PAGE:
A Game of Odds

There are no guarantees with investing.  Well, I guess I can almost say there are guarantees with federal bonds, but that’s about it.  FDIC insured CD’s, too.  That’s about as close as you can get.

With anything else, the value can rise and fall sometimes, drastically.  No one…no one…knows the future.

I think this is something that is hard for a lot of people to grasp. Because Fund X has earning 11% the past 5 years, it very well may not this year.

For example, you’ll often see the disclaimer “Past performance is not a guarantee of future performance.”  That’s absolutely true.  It is always true.  Any particular investment can lose money.  Any index can lose money.  Any method or technique can lose money.

We are used to a lot of things that are more cut and dried.  When you go to a store, you pay a particular price, and you get a particular thing.  Investments aren’t the same way.  No one can see the future and so no one really knows what’s going to happen and how investments will perform.

I remember at one of my first companies, many of us started around the same time and started in to the 401k at the same time.  And it was a bad year, I believe one of the more aggressive stock funds lost 30%.  People were asking, “Why are we doing this?”  Unfortunately, I suspect some learned the wrong lesson, and stopped investing, or invested in overly conservative assets.

I remember a radio station that had a report on the stock market for the day and cynically called it “The Legalized Gambling Report.”  That’s too bad.  It sets a really negative expectation.  Investing and gambling are not the same.  With gambling, on average, over time, you lose.  With investing, on average, you win.  You don’t win every time.  And in some circumstances, you could lose repeatedly.  But it’s pretty unlikely, if you’re diversified and stick with it.

Be careful not to judge the concept of investing by single instances that went well or poorly.  Some investments won’t do well in the short term.

So we want to think somewhere in the middle here.  It is important to take some risk, buying stock funds, because over the long run, stock funds get the best return.  But is important to diversity to balance the risk, both by having a broad stock index, and balancing with bonds, which have lower return but less risk.

Being too conservative, and buying all bonds, CD’s and such, feels safer, but in the longer run has a much lower return, and most likely we’ll end up behind.

Being too aggressive, buying all stocks, perhaps even “hot” stocks, is risky.  You may do well with some.  But there is a substantial possibility that you’ll lose a lot of money, perhaps very quickly.

What we’re looking for is improving our odds of having a decent return, but also lower the odds of losing money.

Advertisements

I-Bonds

Here’s an investment choice you’ve likely never heard of.  Why?  Because no one can sell them to you.  No one has a reason to advertise them to you.  It is between you and the federal government on this one.

And, they’re “boring.”  Not going to get instantly wealthy over these guys.  You’re not going to watch a ticker during your work day and speed your heart up.  But they are a compelling piece to have in your portfolio.

I-Bonds are a flavor of US Savings Bonds.  It is debt.  You are loaning the federal government money.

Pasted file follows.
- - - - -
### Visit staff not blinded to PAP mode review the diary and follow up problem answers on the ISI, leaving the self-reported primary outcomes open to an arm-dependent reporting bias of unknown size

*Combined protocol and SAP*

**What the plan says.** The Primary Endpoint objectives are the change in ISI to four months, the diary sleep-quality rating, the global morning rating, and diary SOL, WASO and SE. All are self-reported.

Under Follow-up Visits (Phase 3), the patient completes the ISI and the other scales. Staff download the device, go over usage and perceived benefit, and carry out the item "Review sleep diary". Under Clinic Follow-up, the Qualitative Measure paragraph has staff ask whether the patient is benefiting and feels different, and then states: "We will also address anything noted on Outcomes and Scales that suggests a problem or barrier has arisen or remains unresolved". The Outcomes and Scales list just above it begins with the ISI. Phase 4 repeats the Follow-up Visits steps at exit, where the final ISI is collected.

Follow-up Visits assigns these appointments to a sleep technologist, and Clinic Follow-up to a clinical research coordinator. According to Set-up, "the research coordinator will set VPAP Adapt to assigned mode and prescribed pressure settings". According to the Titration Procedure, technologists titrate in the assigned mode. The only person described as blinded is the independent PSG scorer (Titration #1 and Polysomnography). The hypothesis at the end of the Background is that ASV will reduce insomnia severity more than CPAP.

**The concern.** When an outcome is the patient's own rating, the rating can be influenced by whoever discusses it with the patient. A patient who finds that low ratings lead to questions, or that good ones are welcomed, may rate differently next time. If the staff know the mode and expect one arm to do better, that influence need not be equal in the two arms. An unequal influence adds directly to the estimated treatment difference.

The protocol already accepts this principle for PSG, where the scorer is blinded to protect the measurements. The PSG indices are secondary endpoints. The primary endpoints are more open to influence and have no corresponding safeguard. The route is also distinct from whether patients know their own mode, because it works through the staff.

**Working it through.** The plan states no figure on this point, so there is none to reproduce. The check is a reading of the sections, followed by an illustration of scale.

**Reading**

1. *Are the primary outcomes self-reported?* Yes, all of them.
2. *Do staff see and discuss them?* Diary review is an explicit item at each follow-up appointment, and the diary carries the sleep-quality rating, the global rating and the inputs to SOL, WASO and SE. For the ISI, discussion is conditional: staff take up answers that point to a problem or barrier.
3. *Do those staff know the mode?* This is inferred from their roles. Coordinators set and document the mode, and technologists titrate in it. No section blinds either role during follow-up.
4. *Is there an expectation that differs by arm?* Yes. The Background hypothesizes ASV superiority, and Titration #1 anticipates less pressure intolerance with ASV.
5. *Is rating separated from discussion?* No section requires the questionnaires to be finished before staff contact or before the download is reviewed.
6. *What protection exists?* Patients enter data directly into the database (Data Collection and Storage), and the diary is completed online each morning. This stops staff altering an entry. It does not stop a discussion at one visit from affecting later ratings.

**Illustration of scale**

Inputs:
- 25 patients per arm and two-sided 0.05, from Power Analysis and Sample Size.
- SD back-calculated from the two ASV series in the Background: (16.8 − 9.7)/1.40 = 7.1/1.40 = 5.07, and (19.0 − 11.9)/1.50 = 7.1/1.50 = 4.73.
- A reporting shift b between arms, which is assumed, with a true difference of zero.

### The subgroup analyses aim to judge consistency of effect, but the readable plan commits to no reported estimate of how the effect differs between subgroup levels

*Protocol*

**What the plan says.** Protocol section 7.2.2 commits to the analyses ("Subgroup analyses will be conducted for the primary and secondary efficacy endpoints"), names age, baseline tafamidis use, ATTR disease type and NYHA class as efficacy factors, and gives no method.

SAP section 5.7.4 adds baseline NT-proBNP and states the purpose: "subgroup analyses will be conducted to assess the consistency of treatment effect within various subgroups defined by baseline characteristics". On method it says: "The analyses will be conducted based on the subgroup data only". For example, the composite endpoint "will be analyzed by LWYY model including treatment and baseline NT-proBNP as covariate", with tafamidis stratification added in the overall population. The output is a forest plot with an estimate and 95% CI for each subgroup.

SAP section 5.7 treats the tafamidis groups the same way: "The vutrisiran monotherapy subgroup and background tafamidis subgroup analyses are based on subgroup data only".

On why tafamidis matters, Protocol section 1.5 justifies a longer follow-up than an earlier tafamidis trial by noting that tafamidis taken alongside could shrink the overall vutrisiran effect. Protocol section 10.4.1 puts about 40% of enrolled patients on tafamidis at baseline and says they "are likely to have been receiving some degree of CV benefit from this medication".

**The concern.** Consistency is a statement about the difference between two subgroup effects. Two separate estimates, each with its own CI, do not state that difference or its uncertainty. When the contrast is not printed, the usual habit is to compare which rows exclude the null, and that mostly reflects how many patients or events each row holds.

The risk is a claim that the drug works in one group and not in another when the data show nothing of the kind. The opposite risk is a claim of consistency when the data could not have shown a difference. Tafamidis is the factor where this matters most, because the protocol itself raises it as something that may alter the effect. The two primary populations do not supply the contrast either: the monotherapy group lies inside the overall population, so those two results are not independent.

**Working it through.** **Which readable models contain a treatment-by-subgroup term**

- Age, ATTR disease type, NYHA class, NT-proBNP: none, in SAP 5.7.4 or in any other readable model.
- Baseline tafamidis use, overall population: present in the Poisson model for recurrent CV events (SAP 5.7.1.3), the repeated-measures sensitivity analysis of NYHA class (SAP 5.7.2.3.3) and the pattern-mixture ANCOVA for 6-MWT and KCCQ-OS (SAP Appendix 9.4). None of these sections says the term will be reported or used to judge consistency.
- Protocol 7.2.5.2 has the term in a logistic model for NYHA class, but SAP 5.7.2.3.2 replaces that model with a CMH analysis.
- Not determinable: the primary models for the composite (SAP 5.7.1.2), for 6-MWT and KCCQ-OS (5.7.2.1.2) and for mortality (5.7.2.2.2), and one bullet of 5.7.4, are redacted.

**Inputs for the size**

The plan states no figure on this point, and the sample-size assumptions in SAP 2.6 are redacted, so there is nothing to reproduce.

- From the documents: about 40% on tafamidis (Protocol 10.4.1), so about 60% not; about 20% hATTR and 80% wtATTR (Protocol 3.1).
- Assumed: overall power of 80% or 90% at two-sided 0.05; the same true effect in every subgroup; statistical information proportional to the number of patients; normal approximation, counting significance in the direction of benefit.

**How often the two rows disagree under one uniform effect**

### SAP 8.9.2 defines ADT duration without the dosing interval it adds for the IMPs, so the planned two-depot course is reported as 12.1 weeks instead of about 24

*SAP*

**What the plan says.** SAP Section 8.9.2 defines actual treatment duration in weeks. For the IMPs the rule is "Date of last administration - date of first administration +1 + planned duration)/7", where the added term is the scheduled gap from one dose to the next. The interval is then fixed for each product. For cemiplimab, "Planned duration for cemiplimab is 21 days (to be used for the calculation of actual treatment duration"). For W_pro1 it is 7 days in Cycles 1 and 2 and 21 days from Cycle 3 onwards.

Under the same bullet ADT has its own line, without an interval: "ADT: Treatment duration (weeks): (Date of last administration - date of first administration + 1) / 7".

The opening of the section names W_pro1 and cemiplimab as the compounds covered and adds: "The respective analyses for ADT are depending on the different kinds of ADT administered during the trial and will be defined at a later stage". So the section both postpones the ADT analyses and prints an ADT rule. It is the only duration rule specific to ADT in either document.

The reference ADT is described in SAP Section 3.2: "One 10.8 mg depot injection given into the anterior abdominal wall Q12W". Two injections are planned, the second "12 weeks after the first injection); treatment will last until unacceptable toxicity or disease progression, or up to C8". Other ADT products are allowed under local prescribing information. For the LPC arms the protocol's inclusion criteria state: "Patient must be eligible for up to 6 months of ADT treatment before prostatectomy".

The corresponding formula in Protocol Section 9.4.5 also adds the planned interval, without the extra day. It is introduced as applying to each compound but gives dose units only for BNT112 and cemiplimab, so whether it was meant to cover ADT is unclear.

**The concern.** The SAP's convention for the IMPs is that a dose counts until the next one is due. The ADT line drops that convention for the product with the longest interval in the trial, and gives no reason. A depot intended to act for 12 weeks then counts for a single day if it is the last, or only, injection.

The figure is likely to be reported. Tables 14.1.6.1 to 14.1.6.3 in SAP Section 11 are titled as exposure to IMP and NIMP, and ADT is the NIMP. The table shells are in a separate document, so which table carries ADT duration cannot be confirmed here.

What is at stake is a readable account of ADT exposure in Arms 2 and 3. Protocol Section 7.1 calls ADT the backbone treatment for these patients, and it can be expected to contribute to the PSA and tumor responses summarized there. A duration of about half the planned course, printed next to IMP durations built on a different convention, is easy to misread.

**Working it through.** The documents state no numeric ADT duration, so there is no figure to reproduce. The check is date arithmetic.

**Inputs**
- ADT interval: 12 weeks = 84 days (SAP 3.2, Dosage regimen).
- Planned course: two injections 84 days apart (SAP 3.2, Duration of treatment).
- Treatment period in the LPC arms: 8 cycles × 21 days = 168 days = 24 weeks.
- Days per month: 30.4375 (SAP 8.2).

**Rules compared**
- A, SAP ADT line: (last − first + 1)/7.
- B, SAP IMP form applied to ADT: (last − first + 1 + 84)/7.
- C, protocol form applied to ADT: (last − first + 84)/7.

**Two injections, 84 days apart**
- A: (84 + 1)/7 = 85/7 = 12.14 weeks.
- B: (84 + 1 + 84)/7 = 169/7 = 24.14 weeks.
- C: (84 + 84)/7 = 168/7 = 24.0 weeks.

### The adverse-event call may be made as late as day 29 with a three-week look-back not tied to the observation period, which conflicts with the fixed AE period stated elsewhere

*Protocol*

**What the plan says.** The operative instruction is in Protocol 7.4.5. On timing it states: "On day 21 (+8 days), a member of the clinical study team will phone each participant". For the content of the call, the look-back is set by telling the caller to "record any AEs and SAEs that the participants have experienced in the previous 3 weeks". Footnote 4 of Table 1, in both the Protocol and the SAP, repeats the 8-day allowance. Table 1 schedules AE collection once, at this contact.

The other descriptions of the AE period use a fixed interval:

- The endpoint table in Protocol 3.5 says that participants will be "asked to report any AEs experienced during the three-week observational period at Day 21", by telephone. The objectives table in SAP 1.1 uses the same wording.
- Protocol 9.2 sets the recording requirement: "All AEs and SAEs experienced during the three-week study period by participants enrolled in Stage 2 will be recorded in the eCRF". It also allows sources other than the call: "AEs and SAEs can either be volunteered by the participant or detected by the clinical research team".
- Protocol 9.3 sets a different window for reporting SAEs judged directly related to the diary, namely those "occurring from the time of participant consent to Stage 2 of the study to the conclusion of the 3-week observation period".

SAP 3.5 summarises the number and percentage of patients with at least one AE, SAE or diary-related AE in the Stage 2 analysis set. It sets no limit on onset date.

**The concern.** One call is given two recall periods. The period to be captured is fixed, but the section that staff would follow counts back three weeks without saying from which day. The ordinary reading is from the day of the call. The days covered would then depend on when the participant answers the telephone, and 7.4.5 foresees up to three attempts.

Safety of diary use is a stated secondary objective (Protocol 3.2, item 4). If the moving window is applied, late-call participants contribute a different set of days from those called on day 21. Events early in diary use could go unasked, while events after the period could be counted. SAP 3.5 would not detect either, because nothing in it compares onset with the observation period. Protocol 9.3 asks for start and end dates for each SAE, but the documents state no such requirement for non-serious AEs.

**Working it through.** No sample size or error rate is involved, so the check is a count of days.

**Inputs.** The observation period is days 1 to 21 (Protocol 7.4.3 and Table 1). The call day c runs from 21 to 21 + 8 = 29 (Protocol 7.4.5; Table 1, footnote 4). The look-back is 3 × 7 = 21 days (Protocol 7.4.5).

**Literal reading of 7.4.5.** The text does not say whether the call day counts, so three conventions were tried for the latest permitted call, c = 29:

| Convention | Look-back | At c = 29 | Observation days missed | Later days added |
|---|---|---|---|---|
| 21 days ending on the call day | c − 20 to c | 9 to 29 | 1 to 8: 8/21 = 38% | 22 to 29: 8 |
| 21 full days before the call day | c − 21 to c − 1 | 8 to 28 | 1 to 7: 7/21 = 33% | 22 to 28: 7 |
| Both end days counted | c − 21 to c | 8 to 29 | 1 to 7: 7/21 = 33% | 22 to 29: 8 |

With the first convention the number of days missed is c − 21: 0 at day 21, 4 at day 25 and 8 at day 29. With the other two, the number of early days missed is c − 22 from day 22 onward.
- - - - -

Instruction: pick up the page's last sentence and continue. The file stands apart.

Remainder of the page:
Here’s some attributes of I-Bonds:

  • They are inflation adjusted.  Inflation goes up, you get a higher return, which helps you contain some inflation risk.
  • I-Bonds have a fixed and variable component.  The fixed part is determined when you buy the bond, and they vary for different 6 month periods they are sold.  The variable part is determine from the CPI (Consumer Price Index), a measure of inflation.  Something to note is that the fixed rate is not an absolute.  If the CPI indicates negative inflation, that is subtracted from the fixed rate.  The good news is it can never go below zero, so once you earn money, you can’t lose it.
  • They are backed by the full faith and credit of the US government.  If that’s a concern for you, maybe gold would be a better investment for you.  (I’m being a little sarcastic…in my opinion, gold is a rock that doesn’t create additional value.  As you will!)
  • They do not float in the market and so cannot lose value.  It’s been you and the government.  When you’re ready to sell, they cash you out.  There is no middle man.
  • You can buy a maximum of $10,000 per year.
  • You cannot withdraw the first year.
  • If you need to withdraw your month between 1-5 years, you lose 3 months interest.
  • Tax deferred.  You can also avoid federal tax altogether if the proceeds are used to pay for higher education.
  • They stop accruing interest after 30 years
  • You can only buy and sell electronically through the TreasuryDirect® website.  Your account can be linked to your checking account.
  • Compounded semi-annually.
  • They are tax deductible if the proceeds are used for education.
  • There are no costs.  There is not up front transaction fee, there is no expense ratio.

Having said all that, the interest rate has not usually been real high.  But they are very close to no risk at all, and do make income.  They are very safe.  They are tax deferred.

Being tax deferred, they are a viable instrument if you’ve maxed out 401k’s, Roth’s, and IRA’s (lucky you!) and are looking for another vehicle to put money in to.

I-Bonds are worth a look as a portion of the bond portion of your portfolio.  They are a unique investment that you are unlikely to hear much about.